Nonprofit, nonpartisan journalism. Supported by readers.

Donate
Topics
Community Voices is generously supported by The Minneapolis Foundation; learn why.

We need an honest dialogue about Islamic fundamentalism

I want to begin an honest dialogue with Islam. And I want to include those who are not followers of Islam who  defend it in its excessive offense-taking in the name of respect for all religions.

I want to begin an honest dialogue with Islam. And I want to include those who are not followers of Islam who defend it in its excessive offense-taking in the name of respect for all religions. This includes people like the head of the Church of England, Archbishop Rowan Williams, who has given tacit support to Sharia law in England — law that, in even it most benign form, does not generally grant equal rights to women. It includes those who, while not calling for the death of the publishers of material critical of Islam, still agreed that limits should be put on their ability publish such things.

The reason for this dialogue is that I want certain interpretations of Islam to join the modern world. In the modern world, homosexuality is not punishable by death, and is not illegal (unfortunately, we in the west still have some work to do in this area). Adulterers are not buried up to their shoulder and stoned to death. Apostates and blasphemers are not punished in any way, much less by being put to death. Women have equal right to socialize, to work, to own property, to choose their husband. There will forever be things about all religions that I find distasteful. But on issues such as these, there is no room for concession.

I was raised by compassionate Catholic parents who taught me to respect all people and their differences. My liberal arts education furthered that, teaching me the values of multiculturalism and of respect for all cultures. These are certainly very noble values. I had long been the kind of liberal who fell too deep into the belief that cultures are not better or worse, they are merely different — that one has no right to criticize other cultures, as you cannot understand truly understand them as an outsider. I am casting that aside. And at the moment, Islam is my target.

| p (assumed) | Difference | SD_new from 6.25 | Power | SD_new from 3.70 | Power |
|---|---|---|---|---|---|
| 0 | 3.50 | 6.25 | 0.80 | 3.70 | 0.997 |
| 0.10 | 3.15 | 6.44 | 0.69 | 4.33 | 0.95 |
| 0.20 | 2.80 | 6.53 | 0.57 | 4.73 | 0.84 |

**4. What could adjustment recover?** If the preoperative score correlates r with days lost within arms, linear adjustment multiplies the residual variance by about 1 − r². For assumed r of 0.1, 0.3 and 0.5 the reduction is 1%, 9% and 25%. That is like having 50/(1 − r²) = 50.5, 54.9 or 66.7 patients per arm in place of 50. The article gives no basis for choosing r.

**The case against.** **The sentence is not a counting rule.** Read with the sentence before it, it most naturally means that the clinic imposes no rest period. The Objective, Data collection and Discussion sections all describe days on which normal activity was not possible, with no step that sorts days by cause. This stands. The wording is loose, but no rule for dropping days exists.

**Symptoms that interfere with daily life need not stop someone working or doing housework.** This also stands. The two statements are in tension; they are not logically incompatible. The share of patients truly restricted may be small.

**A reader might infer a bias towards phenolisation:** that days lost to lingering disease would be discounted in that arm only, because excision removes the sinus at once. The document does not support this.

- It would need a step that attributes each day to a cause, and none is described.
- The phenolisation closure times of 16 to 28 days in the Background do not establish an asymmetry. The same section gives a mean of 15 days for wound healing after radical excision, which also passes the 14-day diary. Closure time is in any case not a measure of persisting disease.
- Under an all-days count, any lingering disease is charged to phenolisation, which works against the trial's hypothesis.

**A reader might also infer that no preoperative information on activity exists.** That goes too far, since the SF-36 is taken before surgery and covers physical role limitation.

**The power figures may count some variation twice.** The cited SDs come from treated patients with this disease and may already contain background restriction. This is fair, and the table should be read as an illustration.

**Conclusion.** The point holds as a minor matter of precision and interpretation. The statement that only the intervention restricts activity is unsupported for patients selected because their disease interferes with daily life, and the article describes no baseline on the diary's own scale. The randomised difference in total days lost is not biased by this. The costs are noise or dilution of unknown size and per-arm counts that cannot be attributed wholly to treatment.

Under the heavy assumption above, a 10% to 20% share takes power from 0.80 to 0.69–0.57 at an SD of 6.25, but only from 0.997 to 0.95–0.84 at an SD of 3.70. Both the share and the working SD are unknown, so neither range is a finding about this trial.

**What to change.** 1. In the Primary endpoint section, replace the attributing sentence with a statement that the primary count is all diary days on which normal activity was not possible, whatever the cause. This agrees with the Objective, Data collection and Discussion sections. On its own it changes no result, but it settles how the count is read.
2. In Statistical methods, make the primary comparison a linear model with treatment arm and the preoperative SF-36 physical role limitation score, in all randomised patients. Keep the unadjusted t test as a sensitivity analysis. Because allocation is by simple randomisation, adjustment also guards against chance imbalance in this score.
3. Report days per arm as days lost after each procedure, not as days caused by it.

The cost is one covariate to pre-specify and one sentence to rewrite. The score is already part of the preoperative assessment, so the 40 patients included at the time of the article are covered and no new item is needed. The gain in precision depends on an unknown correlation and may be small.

Many interpretations among adherents
I understand that Islam is not monolithic. Like every other religion, Islam has multiple sects, and within those, nearly as many interpretations as there are adherents. Some generalizations made here will likely draw cries of racism and bigotry. Let me be perfectly clear that I fully understand that many Muslims are not sexist, are not homophobic, do not demand that apostates and blasphemers be put to death. At this moment in history however, Islam has more than its share of those.

The inescapable reality is that, as the world’s fastest growing religion by some measures, the problems with Islam are not going away and must be addressed. Islam has earned our scrutiny, by being large and being loud. Liberal, progressive followers of Muhammad must be the loudest voices against the authoritarian and backward excesses committed by the conservatives and fundamentalists.     

I am not so naïve as to expect the eradication of some of religions’ sillier or more dangerous beliefs in my lifetime, whether of the Abrahamic faiths or the rest of the multitude. And taking a hard-line approach to some of Islam’s offensive practices may only garner cries of bigotry and racism, cries that do sometimes bear a stamp of validity.  It may serve to alienate and divide, making modernization and integration even more difficult.

Seeking mutual understanding
These issues will not be solved in the pages of Op-Ed columns. It requires dialogue and mutual understanding. Some of this distaste for Islam is likely rooted in my and others’ modern, western ignorance of Islam and the myriad cultures where it has flourished. I have no qualms about saying that the burqa is wrong, but I would not say the same about the hijab. Somewhere in there is a line. But I will not claim to be able to unwrap centuries of the history of women in Islam in a few paragraphs. 

Many Muslims do not call for the heads of infidels every time a cartoon depicting Muhammad is published.  Who is to say which interpretation is more or less accurate representation of a “true” Islam? And what of those Muslims who aren’t so bloodthirsty as to call for the murder of those “offenders,” but stop short of saying that punishment is unreasonable?

Most major religions’ holy books are chock full of the obscene, the offensive, and the now illegal. Their institutions and their adherents are a welcome part of modern, free society insofar as they abandon those. While Islam is not the only offender of the world’s major religions, its fundamentalists are right now the greatest offender. And for inclusion in modern society, all of Islam must begin to abandon its outdated teachings and laws.

Patrick Phenow is a graduate student in urban and regional planning at the Humphrey Institute of Public Affairs, University of Minnesota.